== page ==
So my name is Joanne Cook. I’m the Buddhist chaplain at Syracuse University. Which is an amazing thing for me, because I came here as a student when I was 18, and this is where I learned about Buddhism and got interested in Buddhism. And then to come back much later in my life after I retired from a job teaching in the city schools here to to return to the very place that I used to hang out all the time. There’s a coffee shop around around the corner here, the people’s place. That is one of the few places in Syracuse University that is pretty much the same as it was 40 years ago when I was here. So I was raised Catholic mostly by my dad, who was a very sincere Catholic. And I what I learned from him is the importance of vow. I’d say that he was probably would have been a priest if he hadn’t not been a priest. You know, you had to, you know, make a living. And his son of immigrants and all that. So helped them get out of that that poverty. But anyway, so I knew that the spirituality was going to be important in my life.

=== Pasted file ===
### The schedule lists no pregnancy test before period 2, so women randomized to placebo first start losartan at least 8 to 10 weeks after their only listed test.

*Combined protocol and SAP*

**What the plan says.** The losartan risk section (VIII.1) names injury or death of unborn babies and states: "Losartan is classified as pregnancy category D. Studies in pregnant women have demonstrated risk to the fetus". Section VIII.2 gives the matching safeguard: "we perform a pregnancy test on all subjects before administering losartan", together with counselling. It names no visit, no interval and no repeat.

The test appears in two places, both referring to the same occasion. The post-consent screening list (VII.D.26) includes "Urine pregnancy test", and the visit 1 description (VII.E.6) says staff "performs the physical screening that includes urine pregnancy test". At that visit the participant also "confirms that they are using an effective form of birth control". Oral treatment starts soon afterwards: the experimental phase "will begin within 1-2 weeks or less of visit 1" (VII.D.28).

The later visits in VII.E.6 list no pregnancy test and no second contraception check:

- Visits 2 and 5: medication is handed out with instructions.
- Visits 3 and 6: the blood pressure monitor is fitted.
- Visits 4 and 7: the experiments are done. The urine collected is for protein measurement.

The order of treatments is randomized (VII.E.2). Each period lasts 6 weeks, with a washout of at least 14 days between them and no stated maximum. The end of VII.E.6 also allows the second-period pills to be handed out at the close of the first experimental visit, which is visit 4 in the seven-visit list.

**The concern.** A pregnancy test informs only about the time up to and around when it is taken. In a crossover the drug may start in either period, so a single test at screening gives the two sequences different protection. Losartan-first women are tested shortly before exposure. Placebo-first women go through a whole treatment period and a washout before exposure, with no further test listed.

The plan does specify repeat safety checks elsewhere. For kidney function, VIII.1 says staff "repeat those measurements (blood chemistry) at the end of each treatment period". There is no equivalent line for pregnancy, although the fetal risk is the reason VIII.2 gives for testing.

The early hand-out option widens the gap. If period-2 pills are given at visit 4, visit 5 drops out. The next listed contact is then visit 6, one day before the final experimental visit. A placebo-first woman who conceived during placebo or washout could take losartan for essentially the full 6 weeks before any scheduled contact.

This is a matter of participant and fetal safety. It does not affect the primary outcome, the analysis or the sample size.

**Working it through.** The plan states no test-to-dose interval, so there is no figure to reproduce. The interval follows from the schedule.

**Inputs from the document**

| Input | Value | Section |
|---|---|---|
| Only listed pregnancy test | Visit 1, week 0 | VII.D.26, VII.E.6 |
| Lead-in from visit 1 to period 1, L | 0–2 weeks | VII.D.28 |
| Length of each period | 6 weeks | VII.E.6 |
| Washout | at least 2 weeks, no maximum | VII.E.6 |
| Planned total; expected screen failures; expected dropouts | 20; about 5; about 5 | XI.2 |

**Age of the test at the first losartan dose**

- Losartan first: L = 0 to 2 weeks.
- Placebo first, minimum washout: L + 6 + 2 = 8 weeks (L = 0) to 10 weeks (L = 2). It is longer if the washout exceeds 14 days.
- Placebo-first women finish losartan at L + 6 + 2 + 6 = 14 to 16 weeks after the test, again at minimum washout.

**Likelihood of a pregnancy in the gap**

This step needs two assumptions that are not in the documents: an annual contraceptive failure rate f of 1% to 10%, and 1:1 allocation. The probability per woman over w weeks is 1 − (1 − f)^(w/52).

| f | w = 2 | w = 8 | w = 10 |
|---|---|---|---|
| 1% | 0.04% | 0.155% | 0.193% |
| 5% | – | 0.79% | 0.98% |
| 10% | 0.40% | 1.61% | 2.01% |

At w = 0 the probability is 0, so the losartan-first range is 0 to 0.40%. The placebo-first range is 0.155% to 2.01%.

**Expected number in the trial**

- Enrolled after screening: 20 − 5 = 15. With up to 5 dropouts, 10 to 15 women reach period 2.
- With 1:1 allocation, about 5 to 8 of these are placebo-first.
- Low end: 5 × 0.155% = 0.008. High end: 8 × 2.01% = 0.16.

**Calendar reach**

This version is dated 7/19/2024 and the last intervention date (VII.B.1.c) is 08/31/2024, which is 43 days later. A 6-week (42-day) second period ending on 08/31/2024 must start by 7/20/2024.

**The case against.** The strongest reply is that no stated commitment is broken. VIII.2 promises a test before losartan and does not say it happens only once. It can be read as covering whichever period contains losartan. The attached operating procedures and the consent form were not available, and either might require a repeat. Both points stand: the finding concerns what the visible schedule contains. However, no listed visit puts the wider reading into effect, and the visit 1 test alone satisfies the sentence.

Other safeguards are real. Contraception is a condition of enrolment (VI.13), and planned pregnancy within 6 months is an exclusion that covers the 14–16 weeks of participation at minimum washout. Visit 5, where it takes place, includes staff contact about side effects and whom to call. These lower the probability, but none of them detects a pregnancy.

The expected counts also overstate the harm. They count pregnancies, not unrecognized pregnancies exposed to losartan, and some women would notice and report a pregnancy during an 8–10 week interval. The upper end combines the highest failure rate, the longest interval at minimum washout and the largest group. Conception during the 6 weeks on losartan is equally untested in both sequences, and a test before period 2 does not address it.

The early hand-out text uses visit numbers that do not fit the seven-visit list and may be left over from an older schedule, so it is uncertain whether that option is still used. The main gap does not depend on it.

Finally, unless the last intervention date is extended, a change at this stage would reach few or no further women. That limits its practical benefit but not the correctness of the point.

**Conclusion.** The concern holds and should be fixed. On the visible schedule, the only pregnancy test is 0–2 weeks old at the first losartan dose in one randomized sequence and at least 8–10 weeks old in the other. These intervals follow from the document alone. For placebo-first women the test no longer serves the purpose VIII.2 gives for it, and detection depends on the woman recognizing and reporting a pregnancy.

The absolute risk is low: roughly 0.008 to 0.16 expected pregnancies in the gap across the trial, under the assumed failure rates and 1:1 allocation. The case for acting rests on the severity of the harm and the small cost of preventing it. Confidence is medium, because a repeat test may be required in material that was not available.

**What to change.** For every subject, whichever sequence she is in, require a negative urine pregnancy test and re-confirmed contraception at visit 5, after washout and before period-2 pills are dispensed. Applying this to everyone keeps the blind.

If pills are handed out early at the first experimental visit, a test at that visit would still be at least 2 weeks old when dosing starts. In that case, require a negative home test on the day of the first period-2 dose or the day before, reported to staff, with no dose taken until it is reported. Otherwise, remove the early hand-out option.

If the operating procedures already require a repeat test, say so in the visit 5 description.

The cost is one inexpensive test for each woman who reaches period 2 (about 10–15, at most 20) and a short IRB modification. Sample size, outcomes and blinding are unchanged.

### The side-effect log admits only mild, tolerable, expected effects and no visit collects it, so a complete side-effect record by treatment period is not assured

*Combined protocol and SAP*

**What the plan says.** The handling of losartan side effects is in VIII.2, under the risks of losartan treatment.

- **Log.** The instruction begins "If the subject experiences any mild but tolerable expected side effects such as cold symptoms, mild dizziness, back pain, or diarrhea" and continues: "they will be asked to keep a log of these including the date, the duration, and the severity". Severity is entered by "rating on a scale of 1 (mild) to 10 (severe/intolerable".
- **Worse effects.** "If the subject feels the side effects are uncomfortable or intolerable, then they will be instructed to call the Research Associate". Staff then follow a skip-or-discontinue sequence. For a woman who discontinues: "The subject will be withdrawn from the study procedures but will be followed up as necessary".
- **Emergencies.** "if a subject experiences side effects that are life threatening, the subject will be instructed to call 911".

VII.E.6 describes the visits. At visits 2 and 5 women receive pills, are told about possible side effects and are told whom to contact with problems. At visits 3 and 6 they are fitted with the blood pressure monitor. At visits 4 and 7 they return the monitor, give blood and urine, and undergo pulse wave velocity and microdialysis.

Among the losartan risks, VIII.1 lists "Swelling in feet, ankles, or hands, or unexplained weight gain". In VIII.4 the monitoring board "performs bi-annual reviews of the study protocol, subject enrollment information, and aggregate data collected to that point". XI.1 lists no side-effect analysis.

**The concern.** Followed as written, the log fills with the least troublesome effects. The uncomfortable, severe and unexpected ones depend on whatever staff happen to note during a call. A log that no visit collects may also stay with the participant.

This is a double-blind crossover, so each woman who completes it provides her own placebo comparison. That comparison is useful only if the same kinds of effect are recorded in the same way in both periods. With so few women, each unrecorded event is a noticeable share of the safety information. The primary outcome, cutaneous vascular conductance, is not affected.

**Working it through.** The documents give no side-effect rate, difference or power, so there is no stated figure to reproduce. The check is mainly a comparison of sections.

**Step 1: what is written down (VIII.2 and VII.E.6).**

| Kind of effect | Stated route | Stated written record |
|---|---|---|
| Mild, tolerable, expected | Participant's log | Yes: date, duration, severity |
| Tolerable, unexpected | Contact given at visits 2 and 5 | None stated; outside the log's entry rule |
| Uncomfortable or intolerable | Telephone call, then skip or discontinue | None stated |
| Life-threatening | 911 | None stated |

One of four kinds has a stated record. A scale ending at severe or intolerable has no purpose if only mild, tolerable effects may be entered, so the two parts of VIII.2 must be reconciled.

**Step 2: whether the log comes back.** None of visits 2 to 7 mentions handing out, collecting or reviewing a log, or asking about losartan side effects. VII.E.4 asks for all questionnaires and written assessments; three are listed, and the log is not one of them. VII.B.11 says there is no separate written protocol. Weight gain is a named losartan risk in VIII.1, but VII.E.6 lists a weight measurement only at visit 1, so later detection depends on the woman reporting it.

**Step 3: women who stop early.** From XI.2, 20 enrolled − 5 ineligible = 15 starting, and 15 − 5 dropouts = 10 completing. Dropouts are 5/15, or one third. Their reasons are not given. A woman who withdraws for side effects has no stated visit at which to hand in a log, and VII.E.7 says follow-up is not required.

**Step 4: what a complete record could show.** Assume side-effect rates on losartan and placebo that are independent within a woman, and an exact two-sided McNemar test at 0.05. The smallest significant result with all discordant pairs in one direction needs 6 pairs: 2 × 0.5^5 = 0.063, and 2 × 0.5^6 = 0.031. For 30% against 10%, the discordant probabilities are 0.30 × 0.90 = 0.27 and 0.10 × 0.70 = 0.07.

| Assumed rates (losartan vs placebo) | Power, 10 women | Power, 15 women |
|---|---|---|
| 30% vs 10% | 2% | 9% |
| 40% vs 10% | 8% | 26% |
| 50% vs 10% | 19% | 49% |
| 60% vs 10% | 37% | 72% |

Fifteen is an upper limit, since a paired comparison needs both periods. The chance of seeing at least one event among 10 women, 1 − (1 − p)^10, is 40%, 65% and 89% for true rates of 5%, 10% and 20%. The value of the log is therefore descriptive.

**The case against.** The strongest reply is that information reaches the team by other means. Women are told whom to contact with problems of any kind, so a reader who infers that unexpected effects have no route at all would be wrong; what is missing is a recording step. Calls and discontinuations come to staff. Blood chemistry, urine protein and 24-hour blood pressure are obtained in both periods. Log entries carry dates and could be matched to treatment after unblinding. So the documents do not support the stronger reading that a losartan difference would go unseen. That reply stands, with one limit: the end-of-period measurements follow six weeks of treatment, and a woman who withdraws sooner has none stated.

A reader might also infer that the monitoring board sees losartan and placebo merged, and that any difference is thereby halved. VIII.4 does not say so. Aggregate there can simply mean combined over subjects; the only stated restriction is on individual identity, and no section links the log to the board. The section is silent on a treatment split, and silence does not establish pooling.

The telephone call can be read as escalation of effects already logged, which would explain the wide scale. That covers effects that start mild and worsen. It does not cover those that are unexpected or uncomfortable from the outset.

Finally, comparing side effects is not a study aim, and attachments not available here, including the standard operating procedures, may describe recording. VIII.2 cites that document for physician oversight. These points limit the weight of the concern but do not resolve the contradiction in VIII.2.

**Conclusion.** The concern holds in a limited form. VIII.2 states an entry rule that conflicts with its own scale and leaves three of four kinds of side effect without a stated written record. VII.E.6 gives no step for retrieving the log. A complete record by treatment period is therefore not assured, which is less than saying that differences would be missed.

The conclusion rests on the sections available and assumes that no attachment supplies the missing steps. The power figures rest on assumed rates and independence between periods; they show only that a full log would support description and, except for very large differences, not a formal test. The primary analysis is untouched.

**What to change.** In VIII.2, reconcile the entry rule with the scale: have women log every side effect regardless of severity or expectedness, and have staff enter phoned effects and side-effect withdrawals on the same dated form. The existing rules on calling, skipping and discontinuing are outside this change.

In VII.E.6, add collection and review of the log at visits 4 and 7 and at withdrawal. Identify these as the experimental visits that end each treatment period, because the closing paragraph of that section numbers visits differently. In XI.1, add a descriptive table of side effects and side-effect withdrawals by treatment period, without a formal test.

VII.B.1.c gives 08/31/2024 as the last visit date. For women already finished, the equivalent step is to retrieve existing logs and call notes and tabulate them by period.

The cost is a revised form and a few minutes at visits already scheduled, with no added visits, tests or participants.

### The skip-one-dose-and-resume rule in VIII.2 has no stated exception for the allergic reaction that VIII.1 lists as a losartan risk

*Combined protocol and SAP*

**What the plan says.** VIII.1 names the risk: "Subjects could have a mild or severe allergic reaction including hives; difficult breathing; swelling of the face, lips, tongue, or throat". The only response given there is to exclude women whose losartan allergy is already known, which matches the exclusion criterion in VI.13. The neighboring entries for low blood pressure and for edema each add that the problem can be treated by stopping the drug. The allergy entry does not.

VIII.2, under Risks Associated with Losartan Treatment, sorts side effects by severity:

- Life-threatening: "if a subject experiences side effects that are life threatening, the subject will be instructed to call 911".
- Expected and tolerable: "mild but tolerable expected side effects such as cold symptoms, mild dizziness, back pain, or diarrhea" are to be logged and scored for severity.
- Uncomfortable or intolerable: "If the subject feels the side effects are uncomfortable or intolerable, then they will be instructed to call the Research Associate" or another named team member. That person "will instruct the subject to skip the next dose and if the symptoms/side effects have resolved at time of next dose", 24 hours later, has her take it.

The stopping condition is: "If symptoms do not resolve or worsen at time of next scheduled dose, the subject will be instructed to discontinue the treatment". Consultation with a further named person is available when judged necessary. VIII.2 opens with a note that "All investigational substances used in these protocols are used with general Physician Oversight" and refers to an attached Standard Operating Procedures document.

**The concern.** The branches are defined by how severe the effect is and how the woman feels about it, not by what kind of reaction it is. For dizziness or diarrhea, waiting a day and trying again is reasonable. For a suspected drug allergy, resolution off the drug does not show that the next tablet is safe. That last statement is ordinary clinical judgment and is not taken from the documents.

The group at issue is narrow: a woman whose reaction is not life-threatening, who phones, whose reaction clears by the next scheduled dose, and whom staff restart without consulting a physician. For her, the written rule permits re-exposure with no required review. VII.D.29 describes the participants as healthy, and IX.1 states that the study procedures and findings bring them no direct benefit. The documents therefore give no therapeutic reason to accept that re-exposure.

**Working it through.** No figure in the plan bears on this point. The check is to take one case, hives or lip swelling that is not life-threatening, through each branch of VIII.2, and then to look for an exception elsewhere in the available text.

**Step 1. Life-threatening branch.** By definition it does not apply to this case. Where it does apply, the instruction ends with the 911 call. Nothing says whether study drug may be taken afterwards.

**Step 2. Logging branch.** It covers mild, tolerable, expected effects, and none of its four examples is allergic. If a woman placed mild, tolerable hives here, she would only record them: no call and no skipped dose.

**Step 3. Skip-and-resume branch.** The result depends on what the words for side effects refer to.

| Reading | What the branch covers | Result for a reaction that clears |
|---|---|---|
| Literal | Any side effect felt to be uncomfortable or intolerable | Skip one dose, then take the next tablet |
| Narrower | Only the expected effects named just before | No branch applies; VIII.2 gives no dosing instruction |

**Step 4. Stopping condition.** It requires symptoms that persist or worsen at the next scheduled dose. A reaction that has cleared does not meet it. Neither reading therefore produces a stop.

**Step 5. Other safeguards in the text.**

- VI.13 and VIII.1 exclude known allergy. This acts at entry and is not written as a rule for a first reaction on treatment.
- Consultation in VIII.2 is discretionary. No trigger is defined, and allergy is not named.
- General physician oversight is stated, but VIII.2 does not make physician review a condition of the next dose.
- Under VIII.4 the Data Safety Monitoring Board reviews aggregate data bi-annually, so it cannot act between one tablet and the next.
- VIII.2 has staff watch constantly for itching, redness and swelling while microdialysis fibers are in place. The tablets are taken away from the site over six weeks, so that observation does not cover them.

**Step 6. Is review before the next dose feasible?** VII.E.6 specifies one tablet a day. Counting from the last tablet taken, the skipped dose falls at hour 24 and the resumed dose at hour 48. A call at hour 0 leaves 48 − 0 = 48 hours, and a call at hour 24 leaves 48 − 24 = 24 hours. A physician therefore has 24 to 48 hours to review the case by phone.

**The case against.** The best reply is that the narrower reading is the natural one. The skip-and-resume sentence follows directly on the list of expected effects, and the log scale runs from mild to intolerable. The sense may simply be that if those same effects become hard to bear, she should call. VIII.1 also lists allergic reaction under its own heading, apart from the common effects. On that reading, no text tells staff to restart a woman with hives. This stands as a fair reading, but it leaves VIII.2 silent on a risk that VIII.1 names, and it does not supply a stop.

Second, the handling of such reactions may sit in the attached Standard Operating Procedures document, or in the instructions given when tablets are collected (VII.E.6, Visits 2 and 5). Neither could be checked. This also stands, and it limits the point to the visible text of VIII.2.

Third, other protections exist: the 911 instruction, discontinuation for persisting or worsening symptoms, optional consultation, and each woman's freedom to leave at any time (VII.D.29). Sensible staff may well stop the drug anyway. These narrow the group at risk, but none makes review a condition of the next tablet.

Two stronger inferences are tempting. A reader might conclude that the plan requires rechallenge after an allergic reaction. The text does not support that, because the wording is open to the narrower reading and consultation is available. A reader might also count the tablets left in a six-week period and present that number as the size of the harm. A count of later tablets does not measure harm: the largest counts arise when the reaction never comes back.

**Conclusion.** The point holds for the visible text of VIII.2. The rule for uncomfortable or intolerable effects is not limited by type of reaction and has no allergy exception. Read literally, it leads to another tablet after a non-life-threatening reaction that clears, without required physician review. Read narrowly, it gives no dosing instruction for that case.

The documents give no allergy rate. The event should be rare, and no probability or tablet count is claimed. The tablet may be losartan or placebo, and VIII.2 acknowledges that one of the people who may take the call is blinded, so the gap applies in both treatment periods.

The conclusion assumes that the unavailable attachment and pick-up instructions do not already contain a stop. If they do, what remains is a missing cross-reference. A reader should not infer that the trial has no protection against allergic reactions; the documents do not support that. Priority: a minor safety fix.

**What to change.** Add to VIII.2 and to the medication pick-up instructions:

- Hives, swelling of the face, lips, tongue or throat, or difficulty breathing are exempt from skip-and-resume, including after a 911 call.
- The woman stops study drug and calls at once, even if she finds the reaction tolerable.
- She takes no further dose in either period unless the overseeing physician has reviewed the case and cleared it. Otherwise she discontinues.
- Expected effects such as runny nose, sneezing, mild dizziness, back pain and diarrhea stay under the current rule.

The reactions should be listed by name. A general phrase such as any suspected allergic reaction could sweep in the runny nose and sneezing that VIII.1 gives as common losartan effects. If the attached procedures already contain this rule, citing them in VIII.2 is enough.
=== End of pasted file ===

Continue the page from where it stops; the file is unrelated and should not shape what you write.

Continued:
I, I got to a point where I really didn’t like being a Catholic, wasn’t really where I needed to be. I didn’t really believe in it. I think and I know that I when I was a senior in high school, I joined the hiking club and we went hiking on Sundays and I couldn’t go to church and I went hiking instead and I was realizing that I got a lot more out of being in the woods and in the mountains than I did going to mass. But anyway, that kind of led to dropping away from Catholicism. And that happened here at Syracuse University, mostly because I was doing a lot of peace work at the time, protests at protesting against cruise missiles and very concerned about the threat of nuclear war. And it was hard to live in that world where there was such a thing as good and evil. And those things being separate really scared me. I couldn’t imagine really a world where there was good and evil and that evil could win. And it seemed like evil had a pretty good chance of winning. So, like, how do you just how do you live in that world? How do you be a spiritual person and just live with that and what do you do about it? And when I learned about Buddhism, something kind of clicked. I think the first concept was concept of emptiness, that there was no good and evil, that they weren’t separate things, that there wasn’t a dualist. This isn’t a dualistic world, but a whole a whole world with everything all connected that you couldn’t have one without the other, that in any situation we read novels every week and every novel there was a character who was in some ways evil, and yet you understood that character. There was a reason they acted that way. It wasn’t this evil force that made them that way. There were circumstances.